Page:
ashwin said...

Just to make sure, are you able to see the mathematical equations I'm writing or do you just see lines of meaningless code?

Srikanth said...

I see equations alright. Seriously you don't know how many times I get the X theory could be wrong argument. They all start out the same way- Human observation is flawed (Axiom 1)
Theories are developed to explain human observation (Axiom 2)
By implication theories are used to explain the flawed (theorem 1)
By consistency only true statements must be explainable.
Thus by implication: Human theories are wrong (theorem 2)

Anonymous said...

It is not a busted myth if your definition of premonitory dream isn't right.

Dreaming that someone dies and that person actually dies isn't a premonitory dream. Those who have those dreams call it that because they don't know better. They do not know what premonitory dreams actually are.

Premonitory dreams are seeing very specific and exact events unfold while asleep and the events unfold exactly the same way as they did in the dream, the precision being down to the exact words people said, their tone, their demeanor, things like objects falling at the exact same time they did in the dream, etc.

Dreaming that grandpa died in an accident and him dying of a heart attack 3 days later is NOT a premonitory dream. This kind of dream can be dismissed as the subconscious being able to see things the conscious cannot, which is what dream interpretation relies on.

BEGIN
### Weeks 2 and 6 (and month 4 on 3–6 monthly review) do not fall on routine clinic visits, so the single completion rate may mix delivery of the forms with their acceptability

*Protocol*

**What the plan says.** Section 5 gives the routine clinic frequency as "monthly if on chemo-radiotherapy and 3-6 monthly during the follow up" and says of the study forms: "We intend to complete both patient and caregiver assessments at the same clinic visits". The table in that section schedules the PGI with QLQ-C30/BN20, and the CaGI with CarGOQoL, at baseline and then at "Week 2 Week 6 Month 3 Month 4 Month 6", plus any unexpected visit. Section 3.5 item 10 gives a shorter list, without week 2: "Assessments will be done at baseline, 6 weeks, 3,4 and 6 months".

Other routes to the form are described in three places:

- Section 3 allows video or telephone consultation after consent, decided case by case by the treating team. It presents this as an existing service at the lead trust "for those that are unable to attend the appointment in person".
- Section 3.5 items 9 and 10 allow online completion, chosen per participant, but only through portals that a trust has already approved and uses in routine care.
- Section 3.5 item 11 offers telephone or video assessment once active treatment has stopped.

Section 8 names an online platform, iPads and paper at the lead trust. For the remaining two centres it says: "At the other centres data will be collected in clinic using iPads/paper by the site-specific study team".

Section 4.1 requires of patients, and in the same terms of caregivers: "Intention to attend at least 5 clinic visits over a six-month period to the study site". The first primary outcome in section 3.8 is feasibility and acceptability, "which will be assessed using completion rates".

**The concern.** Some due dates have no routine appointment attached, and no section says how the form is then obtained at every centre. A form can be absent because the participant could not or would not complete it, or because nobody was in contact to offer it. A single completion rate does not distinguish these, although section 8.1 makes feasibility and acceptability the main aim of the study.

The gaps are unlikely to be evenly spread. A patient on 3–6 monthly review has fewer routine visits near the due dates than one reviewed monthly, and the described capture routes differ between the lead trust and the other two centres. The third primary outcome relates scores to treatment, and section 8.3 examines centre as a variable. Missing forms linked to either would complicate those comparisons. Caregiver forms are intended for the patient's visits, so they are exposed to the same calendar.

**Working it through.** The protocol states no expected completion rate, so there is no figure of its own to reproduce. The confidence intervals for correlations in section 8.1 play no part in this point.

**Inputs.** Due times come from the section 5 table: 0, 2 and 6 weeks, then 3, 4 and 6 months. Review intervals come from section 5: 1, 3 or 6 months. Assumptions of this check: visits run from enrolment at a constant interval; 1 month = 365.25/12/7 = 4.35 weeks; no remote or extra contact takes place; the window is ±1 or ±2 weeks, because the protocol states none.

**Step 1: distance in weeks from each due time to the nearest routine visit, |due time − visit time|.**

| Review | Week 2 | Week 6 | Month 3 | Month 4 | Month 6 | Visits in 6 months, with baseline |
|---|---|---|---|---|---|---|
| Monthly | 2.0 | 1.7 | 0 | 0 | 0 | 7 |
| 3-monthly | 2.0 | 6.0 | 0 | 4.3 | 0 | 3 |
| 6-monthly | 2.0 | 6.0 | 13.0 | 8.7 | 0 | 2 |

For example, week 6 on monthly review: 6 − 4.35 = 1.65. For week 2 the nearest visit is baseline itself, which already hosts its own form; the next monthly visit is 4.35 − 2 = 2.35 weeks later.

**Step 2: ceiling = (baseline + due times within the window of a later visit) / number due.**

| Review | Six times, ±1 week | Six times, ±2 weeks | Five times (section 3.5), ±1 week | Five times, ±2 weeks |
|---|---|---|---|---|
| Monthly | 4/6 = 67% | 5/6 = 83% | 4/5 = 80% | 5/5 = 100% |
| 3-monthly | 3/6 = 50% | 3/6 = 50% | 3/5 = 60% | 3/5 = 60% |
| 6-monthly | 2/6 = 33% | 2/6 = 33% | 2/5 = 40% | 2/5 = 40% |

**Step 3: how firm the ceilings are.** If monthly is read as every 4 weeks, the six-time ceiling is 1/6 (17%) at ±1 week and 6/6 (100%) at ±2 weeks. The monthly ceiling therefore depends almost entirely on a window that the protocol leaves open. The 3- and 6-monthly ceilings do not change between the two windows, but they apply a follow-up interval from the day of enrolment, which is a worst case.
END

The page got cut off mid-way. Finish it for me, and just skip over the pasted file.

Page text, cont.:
The best example I can give of an actual premonitory dream is a dream a friend of mine had when we were in high school. We were sitting in history class. I turned around and said something to her about being able to go snowboarding next week end, which she mouthed as I said it. She then said "I've dreamed this before. Watch this. The teacher is going to tell us 'Take your book and open it on page 37'".
And so he did.

I've had premonitory dreams of my own, though none being such good examples, since they were never so long that I could start predicting things before the events depicted in the dream were over. However, because I paid close attention to my dreams back then, I could remember thinking of those dreams and trying to interpret them after waking up. So the whole "Oh, your brain is having a time perception glitch and is making up the memory of a dream so it will make sense blah blah" yeah, don't think so.

You're going to need some wacky statistics to be able to make such specific chains of events statistically insignificant.